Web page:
by Kurt Nelson
As I sit in my 95 degree office in normally-frigid Northern New England, I find myself reflecting on three small paradoxes in my current life. (Note: they may be too small to be paradoxes. Perhaps ironies, or simply silly things that I've noticed recently.)
The first is, of course, that I've never been so hot as I am this week. In warmer climates, we're better prepared for a week if 95 degree + temperatures. But here in the snowy hills of New Hampshire, we simply bake in our homes. In our offices. Staring listlessly and trying our best to carry on normally.
The second: I've recently become the car commuter in my family, while my wife now walks to her work. And I've never been so frustrated with traffic as in this small town. Not on the interchange between I-91 and I-95 in New Haven, CT, which I don't think has ever been clear. Not on the Beltway around Washington DC. Nothing compares to waiting for minutes on end to get past the 3 lights in Hanover. Pedestrians crossing against lights. People stopping to chat. Too many cars in too little space. Where are they all going?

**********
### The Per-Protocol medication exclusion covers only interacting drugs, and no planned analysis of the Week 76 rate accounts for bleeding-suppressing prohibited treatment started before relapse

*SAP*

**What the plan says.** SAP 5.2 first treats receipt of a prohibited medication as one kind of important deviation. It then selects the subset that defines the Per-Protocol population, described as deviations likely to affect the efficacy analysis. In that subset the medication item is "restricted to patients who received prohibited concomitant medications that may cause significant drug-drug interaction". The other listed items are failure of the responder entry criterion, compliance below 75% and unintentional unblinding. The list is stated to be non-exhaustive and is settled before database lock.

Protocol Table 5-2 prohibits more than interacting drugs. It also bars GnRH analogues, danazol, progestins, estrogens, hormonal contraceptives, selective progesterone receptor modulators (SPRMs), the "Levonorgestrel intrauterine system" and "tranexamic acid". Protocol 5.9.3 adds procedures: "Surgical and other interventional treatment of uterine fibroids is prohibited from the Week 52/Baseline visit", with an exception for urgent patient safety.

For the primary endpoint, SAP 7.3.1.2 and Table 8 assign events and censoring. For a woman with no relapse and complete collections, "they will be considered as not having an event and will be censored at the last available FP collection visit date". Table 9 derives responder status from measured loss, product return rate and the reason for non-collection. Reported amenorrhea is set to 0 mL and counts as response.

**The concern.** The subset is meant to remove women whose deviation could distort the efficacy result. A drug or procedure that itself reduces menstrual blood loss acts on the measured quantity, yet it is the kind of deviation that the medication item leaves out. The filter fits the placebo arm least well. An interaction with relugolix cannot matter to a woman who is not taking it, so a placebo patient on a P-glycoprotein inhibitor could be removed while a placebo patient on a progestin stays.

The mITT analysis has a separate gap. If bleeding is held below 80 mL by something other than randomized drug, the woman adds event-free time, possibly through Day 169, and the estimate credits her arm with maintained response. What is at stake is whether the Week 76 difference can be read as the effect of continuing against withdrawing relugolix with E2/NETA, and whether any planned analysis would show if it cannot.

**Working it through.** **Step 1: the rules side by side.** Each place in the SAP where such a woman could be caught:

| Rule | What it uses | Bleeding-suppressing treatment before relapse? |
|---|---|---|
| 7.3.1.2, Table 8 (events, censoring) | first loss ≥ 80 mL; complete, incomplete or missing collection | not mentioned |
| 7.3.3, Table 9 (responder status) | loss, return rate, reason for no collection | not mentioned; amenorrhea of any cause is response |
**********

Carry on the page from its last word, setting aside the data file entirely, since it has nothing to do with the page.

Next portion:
And finally, and (hopefully) most significant, I was recently told by a faculty member who teaches about religion that he has "no patience for piety." I suspect it was meant to be a controversial statement, but I found myself empathizing to a certain degree. Don't get me wrong, I have plenty of patience for piety. But I hardly see piety as the root or point of my work. I'm left with clear images of wealthy scribes making public donations, and of the hollow, public prayers of politicians. I'm certainly more interested in what faith and religion and belief mean for people than what they look like.
Perhaps this is what we're all after - scholars, preachers and teachers of religion. But my particular hope for inter-religious work rests in our ability to move past the surface and delve more deeply with one another into questioning the source, meaning and value of our traditions, practices, values and ethics.